Farivar is concerned what happened in Cashmere could happen in Leavenworth. Mainly due to two individuals, Cashmere's jail fees shot up to $90,000. When that is not budgeted for, it is an enormous shock to the system, she said. It cuts into your reserves and is very difficult to pay.

For some small towns, it might be near impossible to pay.

"It is particularly egregious for Entiat, which is a tiny town with a very limited budget," she said. "(Entiat Mayor) Keith Vradenberg made the comment, an excessive jail bill could cost the city of Entiat a full time employee because they have such a limited budget."

Gomes requested the cities get together and discuss this issue. Farivar said they are exploring ways to reduce the jail fees and get a better handle on them while they are occurring. One idea is to have the Chelan County Jailer inform the cities when someone has been sentenced to a long jail term.

Since the cities do not get the bill until the person has served the time, it makes for a rude surprise, she said. Another idea was to have a rolling average of the jail fees, so the cities don't get socked with a big bill unexpectedly. Farivar said they would like to have an input on sentencing, but is not sure that is possible.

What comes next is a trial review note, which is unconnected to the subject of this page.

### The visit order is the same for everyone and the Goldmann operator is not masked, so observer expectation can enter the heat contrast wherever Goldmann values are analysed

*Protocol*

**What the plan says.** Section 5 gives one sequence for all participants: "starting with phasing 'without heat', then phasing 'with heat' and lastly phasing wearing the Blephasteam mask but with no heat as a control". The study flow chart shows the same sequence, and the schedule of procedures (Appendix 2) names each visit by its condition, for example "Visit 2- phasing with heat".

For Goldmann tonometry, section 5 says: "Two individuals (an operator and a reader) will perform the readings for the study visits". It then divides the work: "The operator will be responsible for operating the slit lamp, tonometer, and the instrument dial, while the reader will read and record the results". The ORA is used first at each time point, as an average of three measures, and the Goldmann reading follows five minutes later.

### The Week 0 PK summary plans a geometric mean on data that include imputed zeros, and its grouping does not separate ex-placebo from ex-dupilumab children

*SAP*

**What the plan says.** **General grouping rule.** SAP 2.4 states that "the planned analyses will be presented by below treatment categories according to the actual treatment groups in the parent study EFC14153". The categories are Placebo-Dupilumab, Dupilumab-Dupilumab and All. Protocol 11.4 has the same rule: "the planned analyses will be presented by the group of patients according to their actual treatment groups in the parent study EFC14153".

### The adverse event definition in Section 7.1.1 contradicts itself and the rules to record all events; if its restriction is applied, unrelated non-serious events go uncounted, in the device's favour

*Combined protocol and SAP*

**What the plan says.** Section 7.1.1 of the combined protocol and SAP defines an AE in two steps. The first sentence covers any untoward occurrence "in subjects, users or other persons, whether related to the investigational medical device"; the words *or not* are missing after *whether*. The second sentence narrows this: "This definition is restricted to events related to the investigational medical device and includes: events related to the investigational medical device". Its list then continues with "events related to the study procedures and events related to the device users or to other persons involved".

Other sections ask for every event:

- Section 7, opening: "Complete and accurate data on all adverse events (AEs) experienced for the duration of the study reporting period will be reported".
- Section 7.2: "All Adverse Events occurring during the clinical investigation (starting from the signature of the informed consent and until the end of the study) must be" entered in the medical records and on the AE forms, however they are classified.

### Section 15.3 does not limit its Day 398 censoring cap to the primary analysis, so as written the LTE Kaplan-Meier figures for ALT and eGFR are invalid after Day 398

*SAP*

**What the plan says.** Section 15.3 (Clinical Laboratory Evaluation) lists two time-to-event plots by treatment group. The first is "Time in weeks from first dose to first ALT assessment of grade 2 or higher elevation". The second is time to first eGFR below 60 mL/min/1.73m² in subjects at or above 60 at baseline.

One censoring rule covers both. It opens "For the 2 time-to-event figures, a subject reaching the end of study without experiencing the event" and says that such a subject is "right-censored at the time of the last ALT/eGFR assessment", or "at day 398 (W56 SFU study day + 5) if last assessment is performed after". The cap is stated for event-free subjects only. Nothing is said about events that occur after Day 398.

Chelan County Prosecutor Doug Shae is supportive of doing anything he can to alleviate the situation, she said.

"That's when we became aware this is a judge by judge kind of issue," Farivar said. "We may end up asking to a meeting with the District and Superior Court judges to explain the unintended consequences of sentencing."

Gomes and Farivar both favor community service over incarceration in many cases. By doing community service, the individual could be serving the community which is paying for their incarceration.

"Two years ago, the Chelan County Court system dropped the use of community service hours in lieu of incarceration. We lose twice. We pay for jail time and do not get the benefit of community service hours," Gomes said. "Now the jail is talking of shutting down half the facility, partly due to Douglas County pulling out. With the same overhead cost, will the daily cost go up?"

Another option discussed was charging the persons arrested for the cost of incarceration. Farivar said that was ruled out because often these individuals are not in a position to pay. And further, who would collect from them?

If person is nabbed for major crime in the city, and goes to prison, that is not on the city's dime, she said.

"It's those offenders that spend time in Chelan County Jail. It's not an easy solution to resolve," Farivar said. "We think we can come to some kind of agreement with the county that will make it less of a shock. We're trying to avert a future event that might cost us a lot of money and being supportive of our neighboring cities."

Ian Dunn can be reached at 548-5286 or editor@leavenworthecho.com.